Exploring Bach's B-minor Mass

Yo Tomita, Robin A. Leaver, Jan Smaczny
Cambridge University Press, 17 oct. 2013 - 314 páginas
The B-minor Mass has always represented a fascinating challenge to musical scholarship. Composed over the course of the composer's life, it is considered by many to be Johann Sebastian Bach's greatest and most complex work. The fourteen essays assembled in this volume originate from the International Symposium 'Understanding Bach's B-minor mass' in 2007 at which seventy scholars from eighteen countries gathered to debate the latest topics in the field. In revised and updated form, they form a through and systematic study of Bach's Opus Ultimum, including a wide range of discussions relating to the Mass's historical background and contexts, structure and proportion, sources and editions, and the reception of the work in the late eighteenth and early nineteenth centuries. In the light of important new developments in the study of the piece, this collection demonstrates the innovation and rigor for which Bach scholarship has become known.

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Páginas seleccionadas


Catholic or Lutheran? 21
Bachs Missa BWV 232I in the context of Catholic Mass
The role and significance of the polonaise in the Quoniam
Bach Count Questenberg and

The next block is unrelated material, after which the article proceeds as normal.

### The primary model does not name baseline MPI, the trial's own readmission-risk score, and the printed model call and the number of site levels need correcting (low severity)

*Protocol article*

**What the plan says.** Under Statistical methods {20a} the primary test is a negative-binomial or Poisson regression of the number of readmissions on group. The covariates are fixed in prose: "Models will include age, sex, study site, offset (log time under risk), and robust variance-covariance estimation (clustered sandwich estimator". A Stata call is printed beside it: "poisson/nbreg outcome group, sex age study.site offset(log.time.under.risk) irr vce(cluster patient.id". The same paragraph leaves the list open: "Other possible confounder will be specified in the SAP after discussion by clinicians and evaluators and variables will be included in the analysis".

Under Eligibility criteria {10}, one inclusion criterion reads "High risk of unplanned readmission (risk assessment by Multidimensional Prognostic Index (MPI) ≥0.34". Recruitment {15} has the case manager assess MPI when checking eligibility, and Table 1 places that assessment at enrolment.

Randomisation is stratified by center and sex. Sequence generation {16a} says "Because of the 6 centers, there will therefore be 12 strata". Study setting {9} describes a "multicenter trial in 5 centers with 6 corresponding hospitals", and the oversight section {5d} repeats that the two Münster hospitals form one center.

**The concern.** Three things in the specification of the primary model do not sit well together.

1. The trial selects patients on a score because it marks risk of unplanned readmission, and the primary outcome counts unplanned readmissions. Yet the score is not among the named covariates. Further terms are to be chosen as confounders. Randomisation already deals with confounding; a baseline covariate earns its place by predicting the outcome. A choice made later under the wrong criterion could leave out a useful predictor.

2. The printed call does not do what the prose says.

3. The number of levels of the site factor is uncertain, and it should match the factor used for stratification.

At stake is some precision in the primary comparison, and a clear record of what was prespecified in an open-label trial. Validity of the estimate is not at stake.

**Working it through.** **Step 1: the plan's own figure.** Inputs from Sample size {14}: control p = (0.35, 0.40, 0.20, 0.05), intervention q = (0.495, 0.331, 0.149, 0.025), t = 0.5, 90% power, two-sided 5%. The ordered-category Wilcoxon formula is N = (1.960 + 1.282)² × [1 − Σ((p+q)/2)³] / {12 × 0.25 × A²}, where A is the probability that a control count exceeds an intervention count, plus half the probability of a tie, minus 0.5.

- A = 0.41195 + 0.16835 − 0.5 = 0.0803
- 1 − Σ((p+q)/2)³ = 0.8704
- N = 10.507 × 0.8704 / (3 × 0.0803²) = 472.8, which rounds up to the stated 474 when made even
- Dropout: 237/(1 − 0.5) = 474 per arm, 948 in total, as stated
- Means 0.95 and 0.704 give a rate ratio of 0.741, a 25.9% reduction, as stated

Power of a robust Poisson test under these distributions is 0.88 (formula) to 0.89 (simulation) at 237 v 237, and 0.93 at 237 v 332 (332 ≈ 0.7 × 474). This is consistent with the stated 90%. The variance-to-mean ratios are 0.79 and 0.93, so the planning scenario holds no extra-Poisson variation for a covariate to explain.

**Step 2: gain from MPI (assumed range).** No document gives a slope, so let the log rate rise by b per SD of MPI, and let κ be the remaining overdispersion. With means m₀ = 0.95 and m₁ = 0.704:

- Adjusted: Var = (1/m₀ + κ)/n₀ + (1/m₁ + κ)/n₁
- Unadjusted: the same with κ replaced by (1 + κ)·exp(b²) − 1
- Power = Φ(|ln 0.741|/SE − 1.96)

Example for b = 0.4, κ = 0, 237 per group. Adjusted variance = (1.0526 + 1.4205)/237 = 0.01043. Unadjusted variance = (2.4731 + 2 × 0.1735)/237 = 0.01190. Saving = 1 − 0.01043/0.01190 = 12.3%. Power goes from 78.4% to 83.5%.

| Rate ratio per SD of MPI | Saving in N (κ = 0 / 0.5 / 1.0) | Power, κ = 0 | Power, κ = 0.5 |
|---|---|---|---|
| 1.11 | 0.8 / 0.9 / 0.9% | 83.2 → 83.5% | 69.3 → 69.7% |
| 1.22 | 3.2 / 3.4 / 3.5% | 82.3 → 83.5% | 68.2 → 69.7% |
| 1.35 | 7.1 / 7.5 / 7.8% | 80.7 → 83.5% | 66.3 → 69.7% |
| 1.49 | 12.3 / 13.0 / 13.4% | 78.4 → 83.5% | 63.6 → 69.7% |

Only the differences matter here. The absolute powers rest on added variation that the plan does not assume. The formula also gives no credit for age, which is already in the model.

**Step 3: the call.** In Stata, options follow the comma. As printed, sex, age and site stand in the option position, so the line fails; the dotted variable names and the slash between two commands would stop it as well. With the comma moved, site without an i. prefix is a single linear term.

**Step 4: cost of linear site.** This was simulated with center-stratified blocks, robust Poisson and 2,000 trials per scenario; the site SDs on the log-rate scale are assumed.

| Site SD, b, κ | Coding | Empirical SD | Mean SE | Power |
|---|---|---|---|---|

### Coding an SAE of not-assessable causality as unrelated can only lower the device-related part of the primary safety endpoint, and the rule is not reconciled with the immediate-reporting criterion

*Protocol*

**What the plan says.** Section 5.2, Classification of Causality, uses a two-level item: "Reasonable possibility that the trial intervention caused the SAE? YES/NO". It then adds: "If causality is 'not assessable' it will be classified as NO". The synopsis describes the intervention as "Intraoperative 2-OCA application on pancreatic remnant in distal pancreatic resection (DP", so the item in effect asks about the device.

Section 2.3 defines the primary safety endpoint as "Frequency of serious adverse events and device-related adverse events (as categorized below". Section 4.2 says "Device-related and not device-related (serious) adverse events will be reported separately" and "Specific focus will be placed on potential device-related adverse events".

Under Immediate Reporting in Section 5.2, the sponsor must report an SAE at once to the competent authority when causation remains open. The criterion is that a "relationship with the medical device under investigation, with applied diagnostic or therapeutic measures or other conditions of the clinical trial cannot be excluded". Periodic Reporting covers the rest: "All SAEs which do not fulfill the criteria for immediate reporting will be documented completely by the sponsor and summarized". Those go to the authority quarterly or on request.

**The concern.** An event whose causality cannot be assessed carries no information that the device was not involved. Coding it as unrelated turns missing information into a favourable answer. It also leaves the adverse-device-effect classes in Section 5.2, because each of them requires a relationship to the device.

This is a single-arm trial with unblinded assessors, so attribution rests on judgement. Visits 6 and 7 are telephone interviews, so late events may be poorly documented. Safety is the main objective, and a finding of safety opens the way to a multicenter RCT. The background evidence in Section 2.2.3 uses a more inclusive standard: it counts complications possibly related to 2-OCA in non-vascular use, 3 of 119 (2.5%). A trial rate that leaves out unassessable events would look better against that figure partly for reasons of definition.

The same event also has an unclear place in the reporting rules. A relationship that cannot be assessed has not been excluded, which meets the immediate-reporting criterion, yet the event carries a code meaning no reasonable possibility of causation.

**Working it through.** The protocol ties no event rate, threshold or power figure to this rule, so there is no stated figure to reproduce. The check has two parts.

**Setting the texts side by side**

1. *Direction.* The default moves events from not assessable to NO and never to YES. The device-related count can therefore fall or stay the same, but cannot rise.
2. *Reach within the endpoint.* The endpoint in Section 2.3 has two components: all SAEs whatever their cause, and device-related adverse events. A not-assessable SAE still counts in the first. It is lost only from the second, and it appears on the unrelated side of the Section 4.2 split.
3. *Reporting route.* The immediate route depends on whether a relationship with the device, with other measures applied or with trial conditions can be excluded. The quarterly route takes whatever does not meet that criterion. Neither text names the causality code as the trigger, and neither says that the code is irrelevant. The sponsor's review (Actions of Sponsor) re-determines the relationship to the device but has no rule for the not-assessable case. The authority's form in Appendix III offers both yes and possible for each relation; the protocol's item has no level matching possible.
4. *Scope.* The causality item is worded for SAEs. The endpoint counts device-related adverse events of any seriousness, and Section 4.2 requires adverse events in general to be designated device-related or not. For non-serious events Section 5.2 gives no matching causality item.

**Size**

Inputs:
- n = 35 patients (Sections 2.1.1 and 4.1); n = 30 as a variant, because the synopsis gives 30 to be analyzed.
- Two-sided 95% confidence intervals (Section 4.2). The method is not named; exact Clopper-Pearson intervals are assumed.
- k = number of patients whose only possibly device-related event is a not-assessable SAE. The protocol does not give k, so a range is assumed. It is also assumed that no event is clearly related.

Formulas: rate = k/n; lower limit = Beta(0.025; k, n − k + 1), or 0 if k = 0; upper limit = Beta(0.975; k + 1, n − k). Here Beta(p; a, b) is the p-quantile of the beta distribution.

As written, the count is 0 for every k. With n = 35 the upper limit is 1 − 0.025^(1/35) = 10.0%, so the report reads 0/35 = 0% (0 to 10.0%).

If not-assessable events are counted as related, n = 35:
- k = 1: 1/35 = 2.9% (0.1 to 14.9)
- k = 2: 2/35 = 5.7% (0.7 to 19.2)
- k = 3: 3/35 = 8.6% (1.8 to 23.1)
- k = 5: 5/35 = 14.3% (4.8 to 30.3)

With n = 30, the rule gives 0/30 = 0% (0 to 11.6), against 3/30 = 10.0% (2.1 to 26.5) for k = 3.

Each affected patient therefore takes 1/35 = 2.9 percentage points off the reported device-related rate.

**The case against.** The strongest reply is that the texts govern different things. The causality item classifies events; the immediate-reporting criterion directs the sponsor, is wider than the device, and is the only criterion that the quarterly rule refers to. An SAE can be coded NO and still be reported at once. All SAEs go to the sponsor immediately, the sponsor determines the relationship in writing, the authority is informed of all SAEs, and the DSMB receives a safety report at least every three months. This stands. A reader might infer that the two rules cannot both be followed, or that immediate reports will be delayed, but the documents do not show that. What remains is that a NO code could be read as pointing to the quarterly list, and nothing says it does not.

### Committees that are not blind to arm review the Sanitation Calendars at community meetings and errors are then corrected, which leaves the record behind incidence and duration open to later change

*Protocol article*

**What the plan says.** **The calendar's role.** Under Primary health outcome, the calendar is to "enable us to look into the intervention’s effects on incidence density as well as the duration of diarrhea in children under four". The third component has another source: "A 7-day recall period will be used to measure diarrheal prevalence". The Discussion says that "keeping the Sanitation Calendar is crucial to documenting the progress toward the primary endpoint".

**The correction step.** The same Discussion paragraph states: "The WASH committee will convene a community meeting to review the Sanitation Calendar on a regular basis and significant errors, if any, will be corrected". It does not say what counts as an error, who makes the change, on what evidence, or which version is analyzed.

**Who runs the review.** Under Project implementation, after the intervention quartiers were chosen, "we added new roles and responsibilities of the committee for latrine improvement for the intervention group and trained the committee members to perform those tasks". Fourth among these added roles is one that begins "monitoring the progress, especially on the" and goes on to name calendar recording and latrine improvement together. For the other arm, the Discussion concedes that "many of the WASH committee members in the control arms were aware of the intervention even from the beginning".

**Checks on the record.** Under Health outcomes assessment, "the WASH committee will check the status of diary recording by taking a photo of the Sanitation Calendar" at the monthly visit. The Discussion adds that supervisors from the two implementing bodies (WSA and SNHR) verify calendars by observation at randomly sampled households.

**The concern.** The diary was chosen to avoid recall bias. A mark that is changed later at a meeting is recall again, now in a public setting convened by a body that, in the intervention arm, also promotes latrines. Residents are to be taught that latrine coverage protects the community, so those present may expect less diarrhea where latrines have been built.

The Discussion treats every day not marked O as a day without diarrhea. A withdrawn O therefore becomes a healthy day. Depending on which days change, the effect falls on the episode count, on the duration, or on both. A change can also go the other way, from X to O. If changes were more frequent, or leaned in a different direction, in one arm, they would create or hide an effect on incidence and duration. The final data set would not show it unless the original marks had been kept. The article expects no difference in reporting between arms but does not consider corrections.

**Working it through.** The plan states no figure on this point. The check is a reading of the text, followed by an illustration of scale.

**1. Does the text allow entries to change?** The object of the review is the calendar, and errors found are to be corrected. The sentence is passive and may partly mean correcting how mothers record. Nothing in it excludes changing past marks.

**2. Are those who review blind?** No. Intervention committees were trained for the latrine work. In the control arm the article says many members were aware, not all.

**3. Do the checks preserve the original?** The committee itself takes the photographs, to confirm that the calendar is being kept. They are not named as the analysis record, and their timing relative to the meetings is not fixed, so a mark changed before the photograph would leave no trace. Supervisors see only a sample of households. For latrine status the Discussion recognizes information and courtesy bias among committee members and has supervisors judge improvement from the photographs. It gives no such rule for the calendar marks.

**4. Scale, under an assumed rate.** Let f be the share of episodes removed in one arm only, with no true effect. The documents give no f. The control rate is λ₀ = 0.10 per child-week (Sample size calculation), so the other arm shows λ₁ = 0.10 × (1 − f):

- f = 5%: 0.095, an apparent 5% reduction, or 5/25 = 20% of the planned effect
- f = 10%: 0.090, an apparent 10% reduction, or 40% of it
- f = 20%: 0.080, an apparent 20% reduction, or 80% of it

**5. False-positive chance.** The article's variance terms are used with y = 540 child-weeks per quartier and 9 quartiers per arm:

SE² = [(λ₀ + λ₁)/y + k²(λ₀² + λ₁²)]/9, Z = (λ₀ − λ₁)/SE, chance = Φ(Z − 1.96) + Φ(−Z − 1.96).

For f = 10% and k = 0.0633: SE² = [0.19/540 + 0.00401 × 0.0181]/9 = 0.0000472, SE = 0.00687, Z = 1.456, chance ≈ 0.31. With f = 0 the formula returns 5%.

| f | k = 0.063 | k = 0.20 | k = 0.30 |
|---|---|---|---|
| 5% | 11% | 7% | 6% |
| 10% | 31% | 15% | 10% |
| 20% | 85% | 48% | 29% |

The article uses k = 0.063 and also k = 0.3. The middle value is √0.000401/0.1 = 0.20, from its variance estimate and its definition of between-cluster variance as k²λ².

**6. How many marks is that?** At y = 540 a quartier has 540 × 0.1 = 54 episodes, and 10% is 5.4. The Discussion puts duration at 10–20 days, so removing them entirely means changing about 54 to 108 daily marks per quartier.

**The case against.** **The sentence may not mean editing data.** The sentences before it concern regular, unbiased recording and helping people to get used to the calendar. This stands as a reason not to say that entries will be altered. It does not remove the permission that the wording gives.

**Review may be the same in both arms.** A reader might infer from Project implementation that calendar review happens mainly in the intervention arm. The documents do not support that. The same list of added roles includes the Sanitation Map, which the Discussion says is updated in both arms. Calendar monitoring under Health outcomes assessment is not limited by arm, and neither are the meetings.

Some observations on the formal design of Bachs Bminor
Parallel proportions numerical structures and Harmonie
editing Bachs Bminor
a new source
Haydns copy of the Bminor Mass and Mozarts Mass in C
A really correct copy of the Mass? Mendelssohns score
The Bminor Mass in nineteenthcentury England 267
an incarnation in Prague in the 1860s
General index 298
Soarceindex 311
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Sobre el autor (2013)

Yo Tomita is Professor of Musicology at Queen's University Belfast. His publications include essays in The Piano in Nineteenth-Century British Culture (ed. Therese Ellsworth and Susan Wollenberg, 2007) and The English Bach Awakening: Knowledge of J. S. Bach and his Music in England 1750-1830 (ed. Michael Kassler, 2004). His research focuses on Bach studies, manuscript studies, piano education, text-critical analysis using artificial intelligence techniques, and the development of computer software and tools for musicology.

Robin A. Leaver is Honorary Professor at Queen's University Belfast. Former president of the American Bach Society, he has written over twenty-five books, including 'Goostly psalmes and spirituall songes': English and Dutch Metrical Psalters from Coverdale to Utenhove, 1535-1566 (1991), Liturgy and Music: Lifetime Learning (with Joyce Ann Zimmerman, 1998) and Luther's Liturgical Music: Principles and Implications (2007). His current research involves several projects on Bach studies.

Jan Smaczny is Sir Hamilton Harty Professor of Music at Queen's University Belfast. He has wide-ranging research interests, particularly in relation to the impact of earlier music, including that of Bach, on composers of the Romantic era. Author of two books, The Daily Repertoire of the Prague Provisional Theatre (1994) and Dvorak's Cello Concerto (1999), he has contributed articles to a number of publications, including The Cambridge Mozart Encyclopedia (2006). His co-edited volume, Wagner and Dvorák, will be published in 2013.

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